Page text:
We never got MLK Day off at my school, unless it accidentally coincided with the semester-ending records day. This may have happened a few times, but more often than not I and all the other kids sat in school that day. Instead we got off the first day of deer hunting season. Discussing this once, a woman told me very bluntly that deer hunting just meant more to our culture.
She had the right of it. In my lily-white town, having a few and going off in the woods with your gun to freeze various body parts in hopes of killing a deer for meat you didn’t need and would probably give away mattered more. Lily-white towns have that privilege. I never noticed it until high school when teachers started pointing out that other districts got MLK Day off.
Decades after his assassination, popular memory has turned King into a bland secular saint. Pretty good for a guy who died as one of the most hated men in America. Rick Perlstein’s Nixonland, a history of the white backlash that transformed American politics over the years between Johnson’s 1964 landside and Nixon’s 1972 landslide, sums it up:
For over a decade now [in 1968], Martin Luther King had faced the risk of violent death every day of his life. The threats had now become so serious that the plane that bore him on his next trip to Memphis, a seething city rotting beneath fifty days of uncollected garbage, had to be guarded overnight. The takeoff had to be delayed an extra hour nonetheless, for one more search of the baggage compartment. More people bore a murderous hatred toward him than toward any other single American After all, hadn’t the governor of Tennessee just said he was “training three thousand people to start riots”? But this was the same man, simultaneously, toward whom more Americans bore such a love that they’d be willing to lay down their lives for him. Here was a symbol of how divided the nation had become.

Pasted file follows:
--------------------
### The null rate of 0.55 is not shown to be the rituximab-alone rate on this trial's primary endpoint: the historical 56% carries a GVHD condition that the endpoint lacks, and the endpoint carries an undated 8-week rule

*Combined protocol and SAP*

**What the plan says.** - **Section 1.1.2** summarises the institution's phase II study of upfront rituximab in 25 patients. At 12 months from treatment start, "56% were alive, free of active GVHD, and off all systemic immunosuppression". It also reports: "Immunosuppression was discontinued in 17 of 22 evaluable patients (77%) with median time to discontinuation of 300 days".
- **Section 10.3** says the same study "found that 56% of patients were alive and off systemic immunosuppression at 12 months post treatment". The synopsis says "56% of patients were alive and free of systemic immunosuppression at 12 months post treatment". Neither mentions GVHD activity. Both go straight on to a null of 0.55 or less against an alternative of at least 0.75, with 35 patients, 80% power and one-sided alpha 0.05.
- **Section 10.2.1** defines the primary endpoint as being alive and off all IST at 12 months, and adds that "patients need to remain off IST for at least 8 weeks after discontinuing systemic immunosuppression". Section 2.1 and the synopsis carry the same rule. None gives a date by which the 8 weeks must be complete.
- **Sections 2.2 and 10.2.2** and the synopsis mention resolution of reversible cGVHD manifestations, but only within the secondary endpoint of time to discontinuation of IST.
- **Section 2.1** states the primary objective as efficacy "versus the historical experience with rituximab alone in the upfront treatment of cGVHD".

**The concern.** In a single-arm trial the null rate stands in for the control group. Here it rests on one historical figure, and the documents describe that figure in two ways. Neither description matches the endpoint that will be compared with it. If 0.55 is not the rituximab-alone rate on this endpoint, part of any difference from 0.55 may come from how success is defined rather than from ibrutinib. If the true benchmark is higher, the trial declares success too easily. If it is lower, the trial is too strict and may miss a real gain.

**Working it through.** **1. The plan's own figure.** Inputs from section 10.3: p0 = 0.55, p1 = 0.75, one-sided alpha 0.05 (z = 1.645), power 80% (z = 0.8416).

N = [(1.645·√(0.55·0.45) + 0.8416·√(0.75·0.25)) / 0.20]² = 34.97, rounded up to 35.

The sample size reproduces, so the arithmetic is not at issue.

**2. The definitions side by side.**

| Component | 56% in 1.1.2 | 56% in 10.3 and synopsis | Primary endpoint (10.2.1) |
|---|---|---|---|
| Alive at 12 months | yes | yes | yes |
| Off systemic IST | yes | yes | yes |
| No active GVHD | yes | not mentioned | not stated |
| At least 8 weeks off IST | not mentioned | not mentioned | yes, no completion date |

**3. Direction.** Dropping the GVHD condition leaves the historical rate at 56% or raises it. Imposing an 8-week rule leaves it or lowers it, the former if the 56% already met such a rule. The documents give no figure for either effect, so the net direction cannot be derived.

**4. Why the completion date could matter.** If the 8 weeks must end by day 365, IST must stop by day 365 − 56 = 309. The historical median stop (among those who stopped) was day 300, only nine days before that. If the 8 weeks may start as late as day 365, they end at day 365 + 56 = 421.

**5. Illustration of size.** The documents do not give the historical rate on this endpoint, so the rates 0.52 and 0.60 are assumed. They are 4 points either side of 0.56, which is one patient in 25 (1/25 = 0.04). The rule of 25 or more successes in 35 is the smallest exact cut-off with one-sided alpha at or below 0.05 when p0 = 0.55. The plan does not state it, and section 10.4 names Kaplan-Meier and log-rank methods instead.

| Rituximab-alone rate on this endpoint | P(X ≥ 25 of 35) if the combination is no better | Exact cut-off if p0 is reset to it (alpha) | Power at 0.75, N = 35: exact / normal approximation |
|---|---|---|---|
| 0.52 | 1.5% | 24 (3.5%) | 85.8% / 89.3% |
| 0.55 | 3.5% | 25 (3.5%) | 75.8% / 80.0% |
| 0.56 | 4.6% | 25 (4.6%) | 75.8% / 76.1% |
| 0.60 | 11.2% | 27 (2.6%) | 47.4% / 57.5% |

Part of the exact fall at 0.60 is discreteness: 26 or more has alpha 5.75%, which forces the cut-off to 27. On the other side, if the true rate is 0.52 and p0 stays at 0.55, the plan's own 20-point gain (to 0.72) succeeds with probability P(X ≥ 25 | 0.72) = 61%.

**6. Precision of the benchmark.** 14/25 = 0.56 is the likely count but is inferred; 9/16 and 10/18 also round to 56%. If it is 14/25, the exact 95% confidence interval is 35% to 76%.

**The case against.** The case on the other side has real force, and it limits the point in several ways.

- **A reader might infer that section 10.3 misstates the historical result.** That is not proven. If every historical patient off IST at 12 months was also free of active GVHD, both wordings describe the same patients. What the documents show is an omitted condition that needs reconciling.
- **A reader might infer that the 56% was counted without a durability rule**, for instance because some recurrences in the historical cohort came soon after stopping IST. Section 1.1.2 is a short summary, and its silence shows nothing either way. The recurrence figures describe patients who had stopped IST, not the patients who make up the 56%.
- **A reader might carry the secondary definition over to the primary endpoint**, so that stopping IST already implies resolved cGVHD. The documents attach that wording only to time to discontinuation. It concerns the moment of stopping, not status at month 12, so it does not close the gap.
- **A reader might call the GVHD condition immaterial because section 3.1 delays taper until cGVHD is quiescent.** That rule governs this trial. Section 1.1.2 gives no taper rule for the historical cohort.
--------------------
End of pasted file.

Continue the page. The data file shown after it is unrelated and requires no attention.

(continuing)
King lived with that. The threats, he knew too well, amounted to more than hot air. In 1958, a man nearly stabbed him to death. Just getting up every day to that fear and not running away from it is a kind of heroism, much the same kind that millions of black people had getting up every day to the realities of slavery and then Jim Crow. I suppose one gets used to it in a way, but the weight of it never really vanishes.
I don’t want to remember the secular saint of all Americans today. That lie comforts us. I want to remember instead that a substantial portion of American leaders virtually cheered the assassination. Taking my quotes again from Nixonland, Ronald Reagan called the killing
a great tragedy that began when we began compromising with law and order, and people started choosing which laws they’d break.
They chose to break the laws of Jim Crow and in so doing brought about a kind of righteous retribution. Reagan does not quite come out and applaud, but does not shy from saying that King and by extension the rest of the movement had it coming.
South Carolina’s Strom Thurmond, then far more than a doddering, embalmed Senator that somehow still showed up every Congress, told his constituents
We are now witnessing the whirlwind sowed years ago when some preachers and teachers began telling people that each man could be his own judge in his own case.